The quest is finally over for Justin Verlander. After winning an MVP, Cy Young and Rookie of the Year award. After being selected to six All-Star games and appearing in 268 games overall. After accomplishing pretty much everything there is to accomplish in baseball, the Detroit Tigers ace finally added his first big league hit to his résumé.
The big moment came in the third inning on Saturday night when he ripped a single up the middle off San Diego's Ian Kennedy. It was almost literally off Kennedy, too, as it shot between his legs and skipped cleanly into center field.
It was a proud moment for Verlander, who snapped an 0-for-26 streak.
Max Scherzer down there on the far right.
''It felt great. It's been a long time and I can finally get all these guys off my back ...,'' Verlander said.
''I think the Padres and probably Ian didn't know that I had never had a hit,'' Verlander said. ''It's been nine years in the big leagues now. They probably weren't thinking about that but I sure as heck was. I was watching that ball like a hawk.''
Verlander remained just as focused in his second at-bat, singling again to short right field, only this time he had to really earn it as right fielder Chris Denorfia came up firing to first. If you're a Tigers fan, it was a hold your breath moment as Verlander lunged to beat the throw, but he did it.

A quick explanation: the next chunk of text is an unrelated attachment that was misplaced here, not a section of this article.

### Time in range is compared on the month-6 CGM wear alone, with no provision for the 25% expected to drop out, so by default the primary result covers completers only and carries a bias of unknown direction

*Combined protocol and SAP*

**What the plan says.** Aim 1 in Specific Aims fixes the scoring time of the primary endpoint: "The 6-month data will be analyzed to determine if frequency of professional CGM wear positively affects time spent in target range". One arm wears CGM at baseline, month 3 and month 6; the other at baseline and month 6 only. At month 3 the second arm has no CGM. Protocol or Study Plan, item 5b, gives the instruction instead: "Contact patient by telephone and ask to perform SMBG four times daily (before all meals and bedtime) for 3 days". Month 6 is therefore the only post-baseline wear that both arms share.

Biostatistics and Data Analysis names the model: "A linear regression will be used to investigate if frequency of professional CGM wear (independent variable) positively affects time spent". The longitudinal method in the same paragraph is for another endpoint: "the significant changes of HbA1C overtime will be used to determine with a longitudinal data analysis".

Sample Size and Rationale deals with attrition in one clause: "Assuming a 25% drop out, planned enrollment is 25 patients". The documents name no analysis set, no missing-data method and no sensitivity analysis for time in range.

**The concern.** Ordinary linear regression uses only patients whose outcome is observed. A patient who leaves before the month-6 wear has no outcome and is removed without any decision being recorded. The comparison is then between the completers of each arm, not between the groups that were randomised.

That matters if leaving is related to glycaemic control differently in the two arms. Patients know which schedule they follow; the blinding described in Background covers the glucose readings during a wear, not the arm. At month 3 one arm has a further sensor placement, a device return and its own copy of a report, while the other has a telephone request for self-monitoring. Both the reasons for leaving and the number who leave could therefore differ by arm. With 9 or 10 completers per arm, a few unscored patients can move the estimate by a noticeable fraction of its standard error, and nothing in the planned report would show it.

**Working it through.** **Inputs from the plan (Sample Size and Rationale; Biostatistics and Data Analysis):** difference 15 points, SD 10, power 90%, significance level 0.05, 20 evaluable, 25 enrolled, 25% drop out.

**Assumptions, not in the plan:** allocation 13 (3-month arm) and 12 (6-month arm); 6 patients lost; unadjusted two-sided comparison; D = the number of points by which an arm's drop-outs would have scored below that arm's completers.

If you're scoring at home, Verlander went from zeros in every offensive category to 2-for-29 overall (.069) after grounding out in the sixth. He also came around to score on Torii Hunter's two-run single in the fourth for his first career run.
As for his pitching. That was pretty good, too. The 31-year-old right-hander held San Diego to two earned runs on eight hits over seven innings to pick up his first win of the season. He added eight strikeouts.
Have a day, Justin Verlander!
By the way, if you're wondering where Verlander's hitless streak to begin his career ranks all-time, he was still a safe distance away from Joey Hamilton's 57 hitless at-bats with Padres in 1994-95. That's the all-time mark for offensive futility for pitchers. For position players, it belongs to Vic Harris, who started 0-for-35 for the 1972 Texas Rangers.
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